I like ceramic coatings, but am done with Avalon King

Back when Avalon King was running some insane promotions a couple of years ago, I got a quantity discount and picked up enough to take care of a few of the cars in the hooptie fleet.

Only now, I realize that I still overpaid for it.

Seems that Avalon King’s Armor Shield IX (presumably a suggestion of “9H” hardness) is manufactured by Lixin Industrial in China. While that doesn’t mean the product is bad by any means, it does suggest that perhaps this is a generic product, and there may be others out in the market that use the same formula and cost a lot less.

I was right.  Some digging turned up this video:

Ceramic products such as Nano Bond/Nano Age, Weiruixin 10H, HKTianmei 9H, Mr. Fix and others are all made by Lixin Industrial. In fact, even the packaging is similar for some of these products.  Documentation clearly shows that Armor Shield and the logo are owned by Lixin.

The video above is part of a channel that is independently testing various ceramic coatings, and it is interesting to see the results.  Naturally, the products that so far have lasted the longest are expensive, professional-grade products.  The videos also link to a master spreadsheet that shows comparisons of dozens of products–very interesting to see the results.  As I expected, most of the mass market auto store brands that claim to be “ceramic” really aren’t all that good.  True ceramic coatings are best applied by professionals, and are only aviailable to professionals who have had the proper training to apply them.  But also as expected, this comes with a much higher price tag.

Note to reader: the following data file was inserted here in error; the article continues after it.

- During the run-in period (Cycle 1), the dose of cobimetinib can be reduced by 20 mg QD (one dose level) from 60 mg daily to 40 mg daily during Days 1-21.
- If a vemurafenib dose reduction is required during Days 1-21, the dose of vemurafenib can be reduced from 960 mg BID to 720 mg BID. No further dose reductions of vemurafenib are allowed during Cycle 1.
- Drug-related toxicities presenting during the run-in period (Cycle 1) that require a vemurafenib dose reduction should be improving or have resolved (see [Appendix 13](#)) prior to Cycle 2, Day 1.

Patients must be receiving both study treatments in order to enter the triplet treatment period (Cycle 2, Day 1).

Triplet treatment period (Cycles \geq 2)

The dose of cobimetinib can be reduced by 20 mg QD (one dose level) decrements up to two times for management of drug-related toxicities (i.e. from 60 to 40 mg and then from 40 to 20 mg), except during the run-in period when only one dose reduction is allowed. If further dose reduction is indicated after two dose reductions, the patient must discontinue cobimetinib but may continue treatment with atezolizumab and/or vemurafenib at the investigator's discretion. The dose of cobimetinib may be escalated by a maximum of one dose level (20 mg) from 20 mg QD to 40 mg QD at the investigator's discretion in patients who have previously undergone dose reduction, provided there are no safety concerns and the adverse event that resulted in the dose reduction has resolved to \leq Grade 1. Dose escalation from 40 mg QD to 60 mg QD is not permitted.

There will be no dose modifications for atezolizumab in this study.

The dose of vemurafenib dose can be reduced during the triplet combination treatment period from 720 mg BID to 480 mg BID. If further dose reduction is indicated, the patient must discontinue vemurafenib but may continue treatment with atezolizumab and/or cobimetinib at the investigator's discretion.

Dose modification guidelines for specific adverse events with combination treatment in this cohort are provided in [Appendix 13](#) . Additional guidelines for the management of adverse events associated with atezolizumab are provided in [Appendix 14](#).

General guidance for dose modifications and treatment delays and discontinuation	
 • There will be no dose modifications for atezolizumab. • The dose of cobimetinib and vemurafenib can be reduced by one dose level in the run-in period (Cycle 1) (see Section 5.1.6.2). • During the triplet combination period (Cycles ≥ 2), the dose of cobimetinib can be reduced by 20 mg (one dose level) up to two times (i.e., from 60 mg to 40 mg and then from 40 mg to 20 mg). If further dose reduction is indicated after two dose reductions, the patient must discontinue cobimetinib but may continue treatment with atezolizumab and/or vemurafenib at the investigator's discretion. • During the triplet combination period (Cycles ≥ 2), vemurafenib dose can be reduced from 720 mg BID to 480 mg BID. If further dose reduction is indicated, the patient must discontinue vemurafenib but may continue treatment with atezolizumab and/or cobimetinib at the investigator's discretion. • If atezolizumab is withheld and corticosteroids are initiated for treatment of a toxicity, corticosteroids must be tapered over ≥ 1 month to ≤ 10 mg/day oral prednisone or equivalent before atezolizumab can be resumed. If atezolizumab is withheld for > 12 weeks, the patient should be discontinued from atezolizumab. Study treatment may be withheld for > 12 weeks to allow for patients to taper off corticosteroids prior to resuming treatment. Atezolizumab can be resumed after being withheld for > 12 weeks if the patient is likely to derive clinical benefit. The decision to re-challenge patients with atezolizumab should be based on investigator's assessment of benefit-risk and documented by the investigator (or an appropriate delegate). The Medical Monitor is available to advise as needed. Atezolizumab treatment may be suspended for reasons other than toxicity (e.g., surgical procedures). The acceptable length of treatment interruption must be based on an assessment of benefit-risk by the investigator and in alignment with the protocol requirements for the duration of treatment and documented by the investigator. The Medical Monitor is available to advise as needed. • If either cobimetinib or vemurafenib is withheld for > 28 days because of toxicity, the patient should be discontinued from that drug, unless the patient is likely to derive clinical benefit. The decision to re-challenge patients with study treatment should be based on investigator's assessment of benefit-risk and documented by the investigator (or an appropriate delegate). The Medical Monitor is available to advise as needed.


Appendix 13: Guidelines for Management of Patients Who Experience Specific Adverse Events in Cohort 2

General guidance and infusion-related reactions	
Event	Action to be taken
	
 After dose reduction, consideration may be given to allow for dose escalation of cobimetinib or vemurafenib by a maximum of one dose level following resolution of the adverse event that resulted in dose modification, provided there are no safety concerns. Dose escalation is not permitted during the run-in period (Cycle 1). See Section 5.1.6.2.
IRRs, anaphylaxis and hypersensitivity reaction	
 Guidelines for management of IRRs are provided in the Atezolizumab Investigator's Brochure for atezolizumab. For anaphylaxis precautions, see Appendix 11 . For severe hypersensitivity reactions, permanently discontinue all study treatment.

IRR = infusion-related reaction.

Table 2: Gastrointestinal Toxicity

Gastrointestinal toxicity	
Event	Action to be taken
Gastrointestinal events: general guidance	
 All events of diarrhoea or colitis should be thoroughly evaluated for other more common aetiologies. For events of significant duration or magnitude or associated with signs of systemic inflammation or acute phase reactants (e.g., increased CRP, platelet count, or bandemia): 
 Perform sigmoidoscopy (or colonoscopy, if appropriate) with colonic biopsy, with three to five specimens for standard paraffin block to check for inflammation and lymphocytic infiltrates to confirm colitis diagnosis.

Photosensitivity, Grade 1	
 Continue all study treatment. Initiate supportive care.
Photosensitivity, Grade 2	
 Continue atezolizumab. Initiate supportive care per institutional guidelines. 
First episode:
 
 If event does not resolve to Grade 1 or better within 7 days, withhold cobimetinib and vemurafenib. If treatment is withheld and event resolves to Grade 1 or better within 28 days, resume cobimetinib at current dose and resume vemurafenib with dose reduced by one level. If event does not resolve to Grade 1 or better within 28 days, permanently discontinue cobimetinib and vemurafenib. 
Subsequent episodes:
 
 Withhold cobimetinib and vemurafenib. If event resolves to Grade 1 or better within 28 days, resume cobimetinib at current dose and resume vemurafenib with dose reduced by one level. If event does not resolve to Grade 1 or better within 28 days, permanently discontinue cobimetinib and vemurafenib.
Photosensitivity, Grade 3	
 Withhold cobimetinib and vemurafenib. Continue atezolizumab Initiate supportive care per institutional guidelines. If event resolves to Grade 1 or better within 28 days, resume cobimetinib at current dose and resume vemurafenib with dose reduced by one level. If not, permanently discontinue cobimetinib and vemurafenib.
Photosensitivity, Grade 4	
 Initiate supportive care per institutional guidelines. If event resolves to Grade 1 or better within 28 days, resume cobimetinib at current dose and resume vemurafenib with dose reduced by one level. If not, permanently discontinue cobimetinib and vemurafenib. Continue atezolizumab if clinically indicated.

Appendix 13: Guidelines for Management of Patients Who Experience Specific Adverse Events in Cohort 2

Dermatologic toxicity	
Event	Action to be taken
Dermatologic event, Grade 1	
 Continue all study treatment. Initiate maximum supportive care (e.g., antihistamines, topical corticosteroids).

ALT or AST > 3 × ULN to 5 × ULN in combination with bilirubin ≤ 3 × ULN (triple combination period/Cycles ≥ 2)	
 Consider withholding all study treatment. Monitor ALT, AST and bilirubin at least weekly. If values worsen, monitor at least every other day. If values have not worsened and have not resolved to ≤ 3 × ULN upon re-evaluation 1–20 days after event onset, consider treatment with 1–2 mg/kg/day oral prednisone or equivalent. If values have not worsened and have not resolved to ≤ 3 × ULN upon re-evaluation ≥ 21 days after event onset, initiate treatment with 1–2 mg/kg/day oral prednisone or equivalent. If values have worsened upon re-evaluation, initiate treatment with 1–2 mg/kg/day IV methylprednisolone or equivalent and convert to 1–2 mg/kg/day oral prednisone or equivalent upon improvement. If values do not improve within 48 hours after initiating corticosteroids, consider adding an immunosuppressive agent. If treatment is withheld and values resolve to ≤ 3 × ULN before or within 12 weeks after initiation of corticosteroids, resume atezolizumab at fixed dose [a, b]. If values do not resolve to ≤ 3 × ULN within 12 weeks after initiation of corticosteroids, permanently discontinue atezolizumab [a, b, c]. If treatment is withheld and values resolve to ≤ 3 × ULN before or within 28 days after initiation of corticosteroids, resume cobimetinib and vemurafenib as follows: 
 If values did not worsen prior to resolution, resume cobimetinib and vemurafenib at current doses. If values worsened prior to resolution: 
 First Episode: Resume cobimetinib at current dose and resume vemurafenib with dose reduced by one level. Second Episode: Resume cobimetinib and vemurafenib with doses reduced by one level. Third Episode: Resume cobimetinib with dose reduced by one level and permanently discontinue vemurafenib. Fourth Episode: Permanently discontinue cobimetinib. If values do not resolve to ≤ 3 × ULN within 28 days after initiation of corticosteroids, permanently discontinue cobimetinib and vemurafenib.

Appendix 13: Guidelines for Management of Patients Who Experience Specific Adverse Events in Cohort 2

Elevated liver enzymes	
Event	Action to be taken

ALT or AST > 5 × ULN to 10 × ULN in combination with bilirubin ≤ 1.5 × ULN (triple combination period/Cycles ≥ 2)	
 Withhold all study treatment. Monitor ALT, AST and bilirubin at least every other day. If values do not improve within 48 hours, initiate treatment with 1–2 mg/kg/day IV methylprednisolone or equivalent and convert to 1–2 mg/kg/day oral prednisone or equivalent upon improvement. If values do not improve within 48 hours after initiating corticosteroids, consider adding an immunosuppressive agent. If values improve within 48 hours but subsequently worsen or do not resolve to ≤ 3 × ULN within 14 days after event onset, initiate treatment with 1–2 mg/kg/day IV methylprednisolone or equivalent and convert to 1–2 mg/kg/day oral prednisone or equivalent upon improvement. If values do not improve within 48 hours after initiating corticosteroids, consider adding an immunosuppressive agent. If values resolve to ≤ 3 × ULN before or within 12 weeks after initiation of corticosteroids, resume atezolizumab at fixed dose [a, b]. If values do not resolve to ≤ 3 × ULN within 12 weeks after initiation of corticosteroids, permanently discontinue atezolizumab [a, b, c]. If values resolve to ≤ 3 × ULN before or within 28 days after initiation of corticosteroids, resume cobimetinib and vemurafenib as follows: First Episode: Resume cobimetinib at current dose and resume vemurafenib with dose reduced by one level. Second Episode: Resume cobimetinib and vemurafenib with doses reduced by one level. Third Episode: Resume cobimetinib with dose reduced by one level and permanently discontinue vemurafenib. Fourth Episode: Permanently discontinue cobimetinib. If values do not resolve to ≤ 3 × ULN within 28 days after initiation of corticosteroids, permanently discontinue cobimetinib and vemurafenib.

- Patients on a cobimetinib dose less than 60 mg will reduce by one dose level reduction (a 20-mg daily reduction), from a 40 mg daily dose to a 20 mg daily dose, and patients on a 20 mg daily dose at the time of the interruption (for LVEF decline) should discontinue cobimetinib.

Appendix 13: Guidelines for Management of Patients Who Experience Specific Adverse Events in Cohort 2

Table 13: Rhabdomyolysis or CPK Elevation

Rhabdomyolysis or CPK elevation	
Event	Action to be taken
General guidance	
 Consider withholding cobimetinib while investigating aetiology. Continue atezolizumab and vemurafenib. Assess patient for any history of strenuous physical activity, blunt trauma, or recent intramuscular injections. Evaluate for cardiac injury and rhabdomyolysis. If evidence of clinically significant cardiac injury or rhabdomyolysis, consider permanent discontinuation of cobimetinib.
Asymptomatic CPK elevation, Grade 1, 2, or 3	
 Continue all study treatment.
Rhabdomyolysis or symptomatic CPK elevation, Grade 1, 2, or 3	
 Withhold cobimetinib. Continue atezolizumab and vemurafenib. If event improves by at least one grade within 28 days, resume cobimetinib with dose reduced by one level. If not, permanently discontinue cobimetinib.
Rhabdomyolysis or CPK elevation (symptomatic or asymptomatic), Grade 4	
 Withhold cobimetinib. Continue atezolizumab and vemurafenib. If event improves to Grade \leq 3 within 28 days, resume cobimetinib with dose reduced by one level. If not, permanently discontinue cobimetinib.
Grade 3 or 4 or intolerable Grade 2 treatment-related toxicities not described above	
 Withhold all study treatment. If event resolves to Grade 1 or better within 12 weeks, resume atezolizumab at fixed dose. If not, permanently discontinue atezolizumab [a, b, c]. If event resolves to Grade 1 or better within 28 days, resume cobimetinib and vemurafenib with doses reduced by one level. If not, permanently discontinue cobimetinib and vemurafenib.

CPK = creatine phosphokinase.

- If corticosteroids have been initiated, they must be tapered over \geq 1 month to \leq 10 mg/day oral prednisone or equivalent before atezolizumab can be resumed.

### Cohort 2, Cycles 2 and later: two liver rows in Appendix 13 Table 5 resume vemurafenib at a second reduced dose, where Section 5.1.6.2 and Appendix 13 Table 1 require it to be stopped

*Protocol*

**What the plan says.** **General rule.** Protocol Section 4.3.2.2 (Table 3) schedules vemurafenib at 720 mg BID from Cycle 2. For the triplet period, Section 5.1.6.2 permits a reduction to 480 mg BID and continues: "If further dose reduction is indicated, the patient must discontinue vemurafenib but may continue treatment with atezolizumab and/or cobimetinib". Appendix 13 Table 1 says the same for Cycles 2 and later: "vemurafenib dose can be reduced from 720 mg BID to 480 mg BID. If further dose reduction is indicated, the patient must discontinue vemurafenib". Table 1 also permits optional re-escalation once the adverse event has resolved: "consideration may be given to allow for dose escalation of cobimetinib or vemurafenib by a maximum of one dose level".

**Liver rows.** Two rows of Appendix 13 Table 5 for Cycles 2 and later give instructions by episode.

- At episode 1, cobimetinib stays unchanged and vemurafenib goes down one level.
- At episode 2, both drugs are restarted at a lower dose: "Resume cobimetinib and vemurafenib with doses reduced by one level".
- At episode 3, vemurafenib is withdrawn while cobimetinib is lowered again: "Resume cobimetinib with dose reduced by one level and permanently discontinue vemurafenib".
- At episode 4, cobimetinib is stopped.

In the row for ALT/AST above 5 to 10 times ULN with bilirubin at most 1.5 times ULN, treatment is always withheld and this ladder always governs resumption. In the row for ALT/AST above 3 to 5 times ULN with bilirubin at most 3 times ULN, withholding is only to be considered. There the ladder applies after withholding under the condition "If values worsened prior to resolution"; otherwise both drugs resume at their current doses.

How as Avalon King held up so far?  After two years, its hydrophobic qualities are pretty much exhausted on my paint on the CR-V, but it is still holding up on the plastic, as it still looks newer than the other CR-V with the same trim, but untreated (where it looks washed-out and tired).  But that is about the expected lifespan of this grade of ceramic coating with proper prep, which I did.  (Full paint correction, clay bar, alcohol wipe-down, you name it.)

So I’m still a fan of the ceramic coating, but with some solid comparisons that weren’t around two years ago, I can make better buying decisions now.  My dilemma now, it seems, is to decide whether I want to spend less for a 2-year coating, or spend the same as Avalon King’s current price and get a product that will easily outlast it.